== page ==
Mexico drug war
A woman holds a placard that reads 'Stop the drug war' during a march with human rights activists and families of victims of violence, in Monterrey, Mexico REUTERS/Daniel Becerril

A Mexican activist, who dedicated herself in search of her missing daughter and also headed an informal group of around 600 families looking for their disappeared relatives, has been killed, authorities said Thursday (11 May).

Miriam Rodriguez Martinez was shot multiple times on Wednesday night at her home in the town of San Fernando in Tamaulipas state. She breathed her last while on the way to the hospital.

Mexico's National Human Rights Commission (CNDH) condemned the murder, saying the case was a classic example of state's failure to keep its public safe. It also added that the murder of Martinez has also proved authorities' negligence in protecting people working as human rights advocates.

Martinez found the group – Citizen Community in Search of the Disappeared in Tamaulipas – to help those who were victims of violence after her daughter was kidnapped in 2012.

After her daughter's disappearance, Martinez began an investigation, and eventually found her daughter's remains in a clandestine grave.

She then provided information to police that led them to arrest a local drug cartel, the Zetas, whose members were allegedly involved in the kidnapping and murder of her daughter.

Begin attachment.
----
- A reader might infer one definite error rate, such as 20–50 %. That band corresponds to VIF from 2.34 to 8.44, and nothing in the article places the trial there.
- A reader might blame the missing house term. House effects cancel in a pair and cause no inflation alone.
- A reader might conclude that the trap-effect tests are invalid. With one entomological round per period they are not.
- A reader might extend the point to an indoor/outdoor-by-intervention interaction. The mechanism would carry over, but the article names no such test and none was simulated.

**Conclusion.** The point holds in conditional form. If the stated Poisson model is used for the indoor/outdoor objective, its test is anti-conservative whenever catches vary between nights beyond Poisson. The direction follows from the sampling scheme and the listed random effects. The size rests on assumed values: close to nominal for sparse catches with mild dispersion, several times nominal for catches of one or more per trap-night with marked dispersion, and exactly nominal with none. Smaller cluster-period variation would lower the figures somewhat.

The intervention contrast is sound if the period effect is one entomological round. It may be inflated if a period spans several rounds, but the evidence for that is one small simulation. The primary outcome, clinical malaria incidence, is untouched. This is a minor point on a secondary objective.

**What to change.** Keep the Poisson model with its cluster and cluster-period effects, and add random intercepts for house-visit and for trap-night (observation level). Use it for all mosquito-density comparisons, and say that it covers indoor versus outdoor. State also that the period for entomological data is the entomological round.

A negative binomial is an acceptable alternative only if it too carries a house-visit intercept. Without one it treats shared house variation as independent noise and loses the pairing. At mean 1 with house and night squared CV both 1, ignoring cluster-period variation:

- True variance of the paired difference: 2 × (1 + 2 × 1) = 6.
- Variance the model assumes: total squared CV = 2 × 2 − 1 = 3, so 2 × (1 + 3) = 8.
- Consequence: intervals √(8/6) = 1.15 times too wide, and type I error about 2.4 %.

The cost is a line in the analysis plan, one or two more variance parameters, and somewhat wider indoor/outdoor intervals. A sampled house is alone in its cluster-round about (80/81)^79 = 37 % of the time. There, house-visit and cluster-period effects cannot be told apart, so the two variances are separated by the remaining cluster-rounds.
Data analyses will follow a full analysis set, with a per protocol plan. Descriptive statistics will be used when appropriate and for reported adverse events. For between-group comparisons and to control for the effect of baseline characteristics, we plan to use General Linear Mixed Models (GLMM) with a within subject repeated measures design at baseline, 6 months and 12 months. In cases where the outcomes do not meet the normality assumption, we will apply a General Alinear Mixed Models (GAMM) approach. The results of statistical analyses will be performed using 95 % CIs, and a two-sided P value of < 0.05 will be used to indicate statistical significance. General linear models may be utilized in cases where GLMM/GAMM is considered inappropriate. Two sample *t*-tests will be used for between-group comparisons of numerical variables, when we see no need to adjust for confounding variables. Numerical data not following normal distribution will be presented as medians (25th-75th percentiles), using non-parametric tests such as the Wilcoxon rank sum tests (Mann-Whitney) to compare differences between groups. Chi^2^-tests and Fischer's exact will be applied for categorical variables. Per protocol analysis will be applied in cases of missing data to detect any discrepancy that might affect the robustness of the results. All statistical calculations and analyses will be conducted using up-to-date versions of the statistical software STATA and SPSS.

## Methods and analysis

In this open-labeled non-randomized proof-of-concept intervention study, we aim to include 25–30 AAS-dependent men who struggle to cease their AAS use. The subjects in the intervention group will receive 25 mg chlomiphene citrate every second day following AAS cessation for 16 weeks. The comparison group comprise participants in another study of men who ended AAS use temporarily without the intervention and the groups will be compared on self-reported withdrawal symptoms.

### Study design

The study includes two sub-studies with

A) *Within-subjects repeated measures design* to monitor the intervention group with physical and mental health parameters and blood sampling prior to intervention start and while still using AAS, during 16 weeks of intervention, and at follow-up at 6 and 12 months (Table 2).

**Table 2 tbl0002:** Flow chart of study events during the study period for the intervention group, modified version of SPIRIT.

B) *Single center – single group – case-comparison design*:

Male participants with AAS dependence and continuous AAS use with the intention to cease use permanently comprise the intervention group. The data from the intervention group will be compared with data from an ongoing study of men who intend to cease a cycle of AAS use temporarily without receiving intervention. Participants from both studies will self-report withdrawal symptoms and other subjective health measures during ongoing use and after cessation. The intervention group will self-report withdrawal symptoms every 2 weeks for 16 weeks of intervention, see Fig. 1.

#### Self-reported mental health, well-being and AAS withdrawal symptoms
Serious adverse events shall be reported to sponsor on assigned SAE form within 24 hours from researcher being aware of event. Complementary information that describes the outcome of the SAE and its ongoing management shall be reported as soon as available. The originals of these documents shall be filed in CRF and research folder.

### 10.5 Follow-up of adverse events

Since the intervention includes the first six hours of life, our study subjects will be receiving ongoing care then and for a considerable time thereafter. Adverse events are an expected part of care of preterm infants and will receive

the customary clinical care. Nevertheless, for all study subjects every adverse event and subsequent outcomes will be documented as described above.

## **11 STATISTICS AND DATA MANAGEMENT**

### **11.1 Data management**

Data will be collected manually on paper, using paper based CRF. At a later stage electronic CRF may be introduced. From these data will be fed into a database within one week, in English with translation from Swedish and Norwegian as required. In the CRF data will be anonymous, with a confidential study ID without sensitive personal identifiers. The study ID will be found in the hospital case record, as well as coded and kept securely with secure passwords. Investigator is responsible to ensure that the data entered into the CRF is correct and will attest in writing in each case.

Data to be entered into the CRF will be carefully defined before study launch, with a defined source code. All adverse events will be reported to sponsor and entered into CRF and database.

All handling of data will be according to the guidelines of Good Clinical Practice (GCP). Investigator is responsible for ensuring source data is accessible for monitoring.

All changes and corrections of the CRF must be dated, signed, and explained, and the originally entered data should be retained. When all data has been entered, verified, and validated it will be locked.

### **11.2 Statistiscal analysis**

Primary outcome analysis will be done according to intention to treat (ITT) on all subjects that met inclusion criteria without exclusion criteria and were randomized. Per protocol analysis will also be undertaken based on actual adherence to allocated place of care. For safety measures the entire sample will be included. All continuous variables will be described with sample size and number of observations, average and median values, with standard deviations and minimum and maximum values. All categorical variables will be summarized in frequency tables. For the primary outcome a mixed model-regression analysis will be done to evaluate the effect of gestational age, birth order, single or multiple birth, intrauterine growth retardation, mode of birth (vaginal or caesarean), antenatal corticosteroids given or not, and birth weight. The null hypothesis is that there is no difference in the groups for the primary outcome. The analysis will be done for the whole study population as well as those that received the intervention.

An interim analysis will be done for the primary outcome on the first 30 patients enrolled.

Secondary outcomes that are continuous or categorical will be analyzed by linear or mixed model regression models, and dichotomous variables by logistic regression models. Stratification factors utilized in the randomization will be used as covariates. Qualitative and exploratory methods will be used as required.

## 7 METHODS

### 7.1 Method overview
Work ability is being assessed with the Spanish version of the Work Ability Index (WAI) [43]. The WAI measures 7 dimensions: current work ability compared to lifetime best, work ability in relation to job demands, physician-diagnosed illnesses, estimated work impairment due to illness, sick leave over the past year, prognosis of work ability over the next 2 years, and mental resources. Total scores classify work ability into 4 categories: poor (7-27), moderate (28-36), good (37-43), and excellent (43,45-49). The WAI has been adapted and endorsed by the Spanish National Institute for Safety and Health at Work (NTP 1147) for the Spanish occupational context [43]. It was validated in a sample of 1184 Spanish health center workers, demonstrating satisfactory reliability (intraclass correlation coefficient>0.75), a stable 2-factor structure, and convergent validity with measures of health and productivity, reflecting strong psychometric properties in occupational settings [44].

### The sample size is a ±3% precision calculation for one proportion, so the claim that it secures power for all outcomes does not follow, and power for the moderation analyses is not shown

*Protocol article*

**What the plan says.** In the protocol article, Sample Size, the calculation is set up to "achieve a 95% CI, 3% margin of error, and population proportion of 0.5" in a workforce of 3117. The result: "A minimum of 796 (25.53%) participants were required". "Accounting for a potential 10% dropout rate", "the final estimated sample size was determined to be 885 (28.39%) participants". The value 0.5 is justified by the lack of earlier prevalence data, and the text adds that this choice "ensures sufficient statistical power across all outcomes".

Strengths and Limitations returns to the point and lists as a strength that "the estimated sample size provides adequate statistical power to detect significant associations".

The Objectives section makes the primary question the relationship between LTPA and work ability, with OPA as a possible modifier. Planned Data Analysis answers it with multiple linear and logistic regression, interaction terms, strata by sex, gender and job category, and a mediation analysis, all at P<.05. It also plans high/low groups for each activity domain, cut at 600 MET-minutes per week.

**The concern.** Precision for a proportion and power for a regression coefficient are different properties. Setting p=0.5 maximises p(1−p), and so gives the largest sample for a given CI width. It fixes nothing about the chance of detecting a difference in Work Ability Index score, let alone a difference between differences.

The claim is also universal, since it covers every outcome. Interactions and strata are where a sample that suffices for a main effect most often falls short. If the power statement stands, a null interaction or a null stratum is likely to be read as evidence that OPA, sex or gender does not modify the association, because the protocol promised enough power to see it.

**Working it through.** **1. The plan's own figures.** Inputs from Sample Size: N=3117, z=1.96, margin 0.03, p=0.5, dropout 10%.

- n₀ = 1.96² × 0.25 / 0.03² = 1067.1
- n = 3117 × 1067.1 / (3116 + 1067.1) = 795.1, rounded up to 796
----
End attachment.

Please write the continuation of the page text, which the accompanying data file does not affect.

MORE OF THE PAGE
However, in March, one of the convicts escaped the prison and Martinez started to receive threats, her colleagues said. She had also sought help from police, but was turned down.

Authorities have denied the allegations. Tamaulipas Attorney General Irving Barrios said the state had been protecting Martinez by sending police patrols three times a day to her house.

Mexico is one of the most dangerous countries to live in because of the rising number of crimes and drug offences.

According to the CNDH, the number of people in Mexico missing under suspicious circumstances, often related to drug violence, rose to 30,000 by the end of 2016, in which, Tamaulipas contributed with 5,563 disappearing, the highest state total.

"Mexico has become a very dangerous place for those who have the courage to devote their lives to search for missing persons," Erika Guevara Rosas, Amnesty International director for the Americas, said in response to Martinez's murder.

"The nightmare they face not knowing the fate or whereabouts of their relatives and the dangers they face in their work, which they perform given the negligent response from the authorities, is alarming," Rosas added.